A California employer who terminates an employee may face, among other things, a lawsuit from the terminated employee in the form of an action for libel or slander, or for violation of the California Labor Code.

Libel and Slander. In the employment context, “libel” is a false and unprivileged writing which has a tendency to injure the person in his occupation; and “slander” is a false and unprivileged oral statement which imputes a general disqualification of the person’s capacity in his office, profession, trade or business.
California Labor Code Section 1050. In addition to libel and slander an employer may be sued for violating California Labor Code Section 1050, which provides that an employer may not, by any misrepresentation, prevent a former employee from obtaining a new job.

Defenses. The employer has several defenses to a lawsuit. Naturally, truth is an absolute defense to any charge, regardless of the existence of malice. If the statement is merely one of opinion, it is also a defense to a charge of libel or slander. However, if the statement implies that there are facts which form the basis of the opinion, the statement will be considered defamatory. Whether the communication is a statement of fact or opinion is a question for the courts to decide, taking into account all of the facts and circumstances.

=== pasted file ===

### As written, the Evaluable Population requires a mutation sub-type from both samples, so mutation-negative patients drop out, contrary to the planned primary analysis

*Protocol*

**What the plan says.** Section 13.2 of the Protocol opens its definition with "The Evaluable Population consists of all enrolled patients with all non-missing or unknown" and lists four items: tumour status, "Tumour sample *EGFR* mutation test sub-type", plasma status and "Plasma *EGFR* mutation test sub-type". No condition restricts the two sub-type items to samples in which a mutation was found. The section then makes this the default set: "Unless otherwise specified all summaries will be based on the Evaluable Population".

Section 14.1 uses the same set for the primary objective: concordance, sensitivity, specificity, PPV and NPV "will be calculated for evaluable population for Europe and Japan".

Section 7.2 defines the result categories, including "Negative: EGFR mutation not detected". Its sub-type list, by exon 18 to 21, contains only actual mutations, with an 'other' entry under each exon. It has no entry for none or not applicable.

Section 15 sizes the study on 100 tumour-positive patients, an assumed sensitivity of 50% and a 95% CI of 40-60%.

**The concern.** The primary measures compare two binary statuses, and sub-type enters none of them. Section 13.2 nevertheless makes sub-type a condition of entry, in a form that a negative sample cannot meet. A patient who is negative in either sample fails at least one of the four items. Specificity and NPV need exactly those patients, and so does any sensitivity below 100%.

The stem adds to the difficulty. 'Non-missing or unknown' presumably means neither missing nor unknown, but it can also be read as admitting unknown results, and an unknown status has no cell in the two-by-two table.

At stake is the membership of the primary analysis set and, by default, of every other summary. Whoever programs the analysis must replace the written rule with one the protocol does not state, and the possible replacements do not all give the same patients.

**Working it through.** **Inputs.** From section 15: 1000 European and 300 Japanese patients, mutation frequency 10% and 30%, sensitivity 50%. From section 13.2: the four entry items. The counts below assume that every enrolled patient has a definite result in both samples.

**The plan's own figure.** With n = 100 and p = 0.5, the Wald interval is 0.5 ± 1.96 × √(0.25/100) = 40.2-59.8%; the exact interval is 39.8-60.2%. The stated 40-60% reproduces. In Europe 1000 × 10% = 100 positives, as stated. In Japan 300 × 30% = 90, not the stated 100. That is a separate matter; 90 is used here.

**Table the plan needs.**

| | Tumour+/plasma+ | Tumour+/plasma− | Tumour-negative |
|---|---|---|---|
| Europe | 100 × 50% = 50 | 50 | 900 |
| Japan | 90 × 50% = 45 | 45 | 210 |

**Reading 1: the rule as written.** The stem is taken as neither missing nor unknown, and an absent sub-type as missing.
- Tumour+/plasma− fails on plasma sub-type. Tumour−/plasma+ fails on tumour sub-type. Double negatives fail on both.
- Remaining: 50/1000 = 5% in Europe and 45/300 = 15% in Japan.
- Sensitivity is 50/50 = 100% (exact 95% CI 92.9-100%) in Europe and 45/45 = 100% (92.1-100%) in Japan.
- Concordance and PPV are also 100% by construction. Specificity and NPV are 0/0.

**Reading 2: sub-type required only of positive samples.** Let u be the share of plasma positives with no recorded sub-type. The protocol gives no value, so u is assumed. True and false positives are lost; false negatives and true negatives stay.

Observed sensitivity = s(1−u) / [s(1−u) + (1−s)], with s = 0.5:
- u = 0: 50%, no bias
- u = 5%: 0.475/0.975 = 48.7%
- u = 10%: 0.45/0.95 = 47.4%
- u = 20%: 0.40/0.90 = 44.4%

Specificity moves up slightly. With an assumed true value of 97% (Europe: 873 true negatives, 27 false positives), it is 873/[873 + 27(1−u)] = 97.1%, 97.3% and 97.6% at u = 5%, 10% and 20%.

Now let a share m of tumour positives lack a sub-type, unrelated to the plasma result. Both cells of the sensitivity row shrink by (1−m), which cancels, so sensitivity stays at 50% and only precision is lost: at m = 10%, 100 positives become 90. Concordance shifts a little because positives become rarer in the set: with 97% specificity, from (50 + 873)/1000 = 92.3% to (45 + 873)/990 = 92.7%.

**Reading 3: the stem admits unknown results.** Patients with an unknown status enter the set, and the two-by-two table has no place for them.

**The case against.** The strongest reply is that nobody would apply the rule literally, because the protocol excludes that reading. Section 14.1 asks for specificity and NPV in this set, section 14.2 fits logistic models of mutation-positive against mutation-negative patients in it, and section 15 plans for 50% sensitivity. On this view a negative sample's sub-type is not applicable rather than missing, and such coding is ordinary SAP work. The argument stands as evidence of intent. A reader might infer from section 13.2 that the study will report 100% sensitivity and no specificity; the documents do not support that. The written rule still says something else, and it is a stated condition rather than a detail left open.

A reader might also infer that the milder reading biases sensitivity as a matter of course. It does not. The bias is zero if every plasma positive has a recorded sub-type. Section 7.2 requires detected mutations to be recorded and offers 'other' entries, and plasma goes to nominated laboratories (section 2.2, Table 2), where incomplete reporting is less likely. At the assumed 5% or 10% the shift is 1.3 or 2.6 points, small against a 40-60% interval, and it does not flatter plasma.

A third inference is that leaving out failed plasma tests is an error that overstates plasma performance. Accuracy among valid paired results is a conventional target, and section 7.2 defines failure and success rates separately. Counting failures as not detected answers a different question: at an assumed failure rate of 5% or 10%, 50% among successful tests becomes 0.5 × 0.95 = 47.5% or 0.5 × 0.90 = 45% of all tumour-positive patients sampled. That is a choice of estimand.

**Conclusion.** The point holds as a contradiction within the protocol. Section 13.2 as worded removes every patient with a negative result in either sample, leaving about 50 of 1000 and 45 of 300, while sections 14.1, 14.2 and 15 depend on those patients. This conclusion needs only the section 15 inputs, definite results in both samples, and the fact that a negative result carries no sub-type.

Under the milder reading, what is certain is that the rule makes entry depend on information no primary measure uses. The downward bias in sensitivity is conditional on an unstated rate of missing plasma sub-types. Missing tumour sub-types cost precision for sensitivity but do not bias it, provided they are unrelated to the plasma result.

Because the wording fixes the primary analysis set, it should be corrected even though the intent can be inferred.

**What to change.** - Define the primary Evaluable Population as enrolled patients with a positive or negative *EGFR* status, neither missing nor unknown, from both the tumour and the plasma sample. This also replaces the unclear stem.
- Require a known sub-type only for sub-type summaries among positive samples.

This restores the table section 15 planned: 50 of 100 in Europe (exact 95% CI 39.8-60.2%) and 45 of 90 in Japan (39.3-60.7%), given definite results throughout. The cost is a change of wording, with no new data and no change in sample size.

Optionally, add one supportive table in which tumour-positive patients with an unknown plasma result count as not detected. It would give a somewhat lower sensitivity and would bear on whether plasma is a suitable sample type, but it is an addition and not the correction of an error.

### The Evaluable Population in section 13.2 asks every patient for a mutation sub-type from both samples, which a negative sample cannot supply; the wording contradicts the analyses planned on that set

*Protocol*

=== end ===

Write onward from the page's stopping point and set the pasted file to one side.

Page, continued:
There are certain types of communications which are privileged, and non actionable, even if the statements are made with malice. Thus, communications made (a) in a judicial proceeding or other official proceeding authorized by law, (b) to the police regarding improprieties by a terminated employee, (c) to the California Highway Patrol in response to a highway background investigation of a former employee, (d) to the Employment Development Department for unemployment insurance purposes regarding the basis for an employee’s discharge, and (e) to the California Department of Fair Employment and Housing in the course of an investigation regarding allegations of sexual harassment, are all absolutely privileged.

Suggestions to Avoid Litigation. Employers can take the following steps to protect against allegations of libel and slander by disgruntled employees or former employees. First, make sure that only employees who need to know of the allegations against the employee have access to the information. Second, make sure that any documents containing sensitive information are clearly marked “Confidential” and are kept in a secure place. Next, any written reports concerning an employee should emphasize the writer’s belief or opinion based upon facts specified in the investigation. Finally, communications to persons outside the company regarding a former employee should be limited to confirming the former employee’s length of service and job title.

This complimentary newsletter is intended to provide general information. Because of the complexities and constant changes in the law, it is important to seek professional advice before acting on any of the matters covered herein.